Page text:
The Trump administration’s foreign policy has been disappointingly predictable in its damage to US partnerships and alliances, core international interests, and long-term prospects for normative leadership on the world stage. As early as 2015, when then-candidate Trump declared his interest in pursuing the presidency, the impulses behind the post-January 2017 turns in American foreign policy had been apparent.
Nowhere perhaps is the Trump administration likely to leave this country worse off than in the Asia-Pacific, which has already emerged as the center of gravity for global geopolitics in the 21st century. For all the humdrum around this administration’s commitment to a “free and open Indo-Pacific, the president’s words and deeds have not bore out, in practice, a commitment to these lofty principles.
While his deputies criticize China for predatory lending practices in one breath, with the next they have to walk back the president’s damaging and destabilizing comments on allied burden-sharing with South Korea and Japan, along with his regular praise of authoritarian leaders.
When the president isn’t actively delivering utterances that harm US standing in the region, he demonstrates a clear disinterest in Asia. In 2017, he departed the East Asia Summit before the plenary session. Had he stayed, the president would have had the opportunity to—as unconvincing as it may have been—deliver a policy address underlining his administration’s supposed “free and open” priorities.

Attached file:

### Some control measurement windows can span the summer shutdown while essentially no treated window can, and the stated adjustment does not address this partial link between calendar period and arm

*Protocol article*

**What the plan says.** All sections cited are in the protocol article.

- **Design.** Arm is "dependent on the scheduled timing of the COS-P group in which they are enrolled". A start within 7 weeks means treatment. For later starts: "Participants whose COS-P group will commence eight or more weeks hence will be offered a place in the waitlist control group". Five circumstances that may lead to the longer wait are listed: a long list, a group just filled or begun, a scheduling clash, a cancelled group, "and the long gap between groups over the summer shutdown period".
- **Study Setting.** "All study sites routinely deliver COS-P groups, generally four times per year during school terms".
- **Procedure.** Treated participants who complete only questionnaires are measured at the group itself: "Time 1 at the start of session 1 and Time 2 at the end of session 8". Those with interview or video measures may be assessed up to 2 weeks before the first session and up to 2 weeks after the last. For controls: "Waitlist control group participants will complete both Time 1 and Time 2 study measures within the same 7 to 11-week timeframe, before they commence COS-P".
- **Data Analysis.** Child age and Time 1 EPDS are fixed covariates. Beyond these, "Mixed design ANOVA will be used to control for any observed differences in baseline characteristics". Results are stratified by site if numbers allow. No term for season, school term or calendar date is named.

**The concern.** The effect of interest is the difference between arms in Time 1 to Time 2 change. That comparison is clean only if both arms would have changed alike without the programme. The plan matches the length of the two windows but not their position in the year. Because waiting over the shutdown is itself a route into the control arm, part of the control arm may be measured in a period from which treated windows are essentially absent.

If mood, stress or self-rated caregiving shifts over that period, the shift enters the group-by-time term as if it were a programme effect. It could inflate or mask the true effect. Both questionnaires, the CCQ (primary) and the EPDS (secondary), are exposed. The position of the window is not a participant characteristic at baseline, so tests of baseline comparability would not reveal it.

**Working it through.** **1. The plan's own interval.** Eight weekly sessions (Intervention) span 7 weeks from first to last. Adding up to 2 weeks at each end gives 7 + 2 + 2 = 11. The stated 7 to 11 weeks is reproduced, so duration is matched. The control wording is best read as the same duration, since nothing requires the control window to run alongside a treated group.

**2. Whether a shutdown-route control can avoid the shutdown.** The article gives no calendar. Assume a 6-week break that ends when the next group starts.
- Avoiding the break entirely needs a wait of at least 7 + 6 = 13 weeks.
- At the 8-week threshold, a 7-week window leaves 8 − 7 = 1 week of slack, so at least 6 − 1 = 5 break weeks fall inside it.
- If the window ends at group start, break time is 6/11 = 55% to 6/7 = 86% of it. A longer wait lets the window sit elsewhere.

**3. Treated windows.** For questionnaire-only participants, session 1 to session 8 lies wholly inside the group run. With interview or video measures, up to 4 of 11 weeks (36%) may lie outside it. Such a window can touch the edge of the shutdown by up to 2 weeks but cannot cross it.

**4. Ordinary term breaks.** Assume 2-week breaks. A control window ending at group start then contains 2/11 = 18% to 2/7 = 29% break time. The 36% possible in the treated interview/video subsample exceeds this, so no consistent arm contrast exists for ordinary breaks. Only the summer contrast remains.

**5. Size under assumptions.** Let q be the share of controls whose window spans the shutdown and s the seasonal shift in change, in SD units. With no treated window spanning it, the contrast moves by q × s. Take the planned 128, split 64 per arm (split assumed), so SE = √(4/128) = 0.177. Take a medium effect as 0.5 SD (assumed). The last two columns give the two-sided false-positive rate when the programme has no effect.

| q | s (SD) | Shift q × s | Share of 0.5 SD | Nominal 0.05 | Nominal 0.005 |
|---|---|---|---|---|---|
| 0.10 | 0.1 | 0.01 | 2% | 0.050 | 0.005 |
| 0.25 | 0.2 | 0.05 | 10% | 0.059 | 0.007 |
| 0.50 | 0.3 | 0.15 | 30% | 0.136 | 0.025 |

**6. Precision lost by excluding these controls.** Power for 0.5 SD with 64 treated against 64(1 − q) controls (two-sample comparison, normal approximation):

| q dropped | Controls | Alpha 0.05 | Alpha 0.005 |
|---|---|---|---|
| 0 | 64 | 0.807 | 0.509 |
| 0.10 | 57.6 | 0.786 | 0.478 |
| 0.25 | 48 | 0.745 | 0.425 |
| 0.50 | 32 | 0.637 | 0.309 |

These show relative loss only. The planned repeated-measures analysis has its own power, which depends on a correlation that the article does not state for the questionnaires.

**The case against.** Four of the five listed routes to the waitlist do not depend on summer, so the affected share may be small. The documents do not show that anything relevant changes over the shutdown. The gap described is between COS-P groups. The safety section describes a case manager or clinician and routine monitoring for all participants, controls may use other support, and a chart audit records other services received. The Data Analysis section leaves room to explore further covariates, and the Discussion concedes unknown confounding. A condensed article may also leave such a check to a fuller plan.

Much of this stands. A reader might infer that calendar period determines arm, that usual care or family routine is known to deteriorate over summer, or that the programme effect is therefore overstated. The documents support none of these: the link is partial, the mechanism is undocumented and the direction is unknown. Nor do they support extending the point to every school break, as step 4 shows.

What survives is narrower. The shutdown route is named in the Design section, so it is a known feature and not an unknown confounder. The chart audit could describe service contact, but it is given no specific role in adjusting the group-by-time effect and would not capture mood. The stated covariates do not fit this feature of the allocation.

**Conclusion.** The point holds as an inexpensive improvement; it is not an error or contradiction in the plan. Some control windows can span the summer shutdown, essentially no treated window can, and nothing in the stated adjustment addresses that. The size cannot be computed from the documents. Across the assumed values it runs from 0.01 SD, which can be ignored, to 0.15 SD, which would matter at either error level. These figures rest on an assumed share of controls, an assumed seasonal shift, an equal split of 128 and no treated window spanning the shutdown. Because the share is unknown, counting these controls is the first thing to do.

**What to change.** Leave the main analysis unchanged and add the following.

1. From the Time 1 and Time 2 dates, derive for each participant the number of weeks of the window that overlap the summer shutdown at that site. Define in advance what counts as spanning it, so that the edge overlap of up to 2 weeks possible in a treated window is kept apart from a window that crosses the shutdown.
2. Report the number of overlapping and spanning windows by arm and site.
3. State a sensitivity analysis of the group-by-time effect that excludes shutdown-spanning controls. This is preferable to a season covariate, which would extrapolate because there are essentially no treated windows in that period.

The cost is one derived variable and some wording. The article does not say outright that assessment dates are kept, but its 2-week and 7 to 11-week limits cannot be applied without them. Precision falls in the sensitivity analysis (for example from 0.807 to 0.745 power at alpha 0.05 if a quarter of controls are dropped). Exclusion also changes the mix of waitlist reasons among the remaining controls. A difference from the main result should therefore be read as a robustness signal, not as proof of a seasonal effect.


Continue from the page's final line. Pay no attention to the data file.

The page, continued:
In 2018, the veil has been lifted off even this feigned interest. The president will be sending his vice president, Mike Pence, to attend this year’s late-autumn summitry, including the Asia-Pacific Economic Cooperation meeting in Papua New Guinea and the East Asia Summit and attendant Association of Southeast Asian Nations meetings in Singapore. If the clichéd observation that most of doing foreign policy right in Asia is showing up has any truth behind it, this administration certainly doesn’t think so.
Thinking ahead to a post-Trump US approach to Asia, the president’s liberal and progressive critics must prepare themselves to adapt to a dramatically different regional environment and perception of the United States—in allied, partnered, and adversarial states alike. Whatever American foreign policy after Trump might look like in Asia, it won’t be business as usual. This administration’s aspiring successors across the aisle must understand that clinging to the shibboleths of a pre-2017 American approach to Asia is likely to fall flat.
For starters, this will mean a more precise and honest contention with what is meant when the United States and its like-minded partners voice support for a “liberal international order” in Asia. Support for this order comes from a good place, generally, and it is true that an Asia without a forward-leaning US presence will be less free, less open, and more authoritarian, given the obvious alternative promoted by China.
But for the order’s critics—and there are many in Asia, even within friendly countries—US support has been largely self-serving. In effect, the order itself should not be seen as shorthand for continuing US hegemony, but a call to affirm the values that will best serve peace and inclusive prosperity in Asia in the 21st century.
Be it in 2021 or 2025, Trump’s challengers will need to be ready to offer a path forward for partners and allies in Asia who, while worried about a rising China, worry equally about a capricious, disinterested, and self-serving American approach. Getting there will require contending with how an America in relative decline globally and certainly in Asia can continue to maneuver the region in a liberal, free, and open direction.
This article first appeared in Inkstick. It is republished here with kind permission.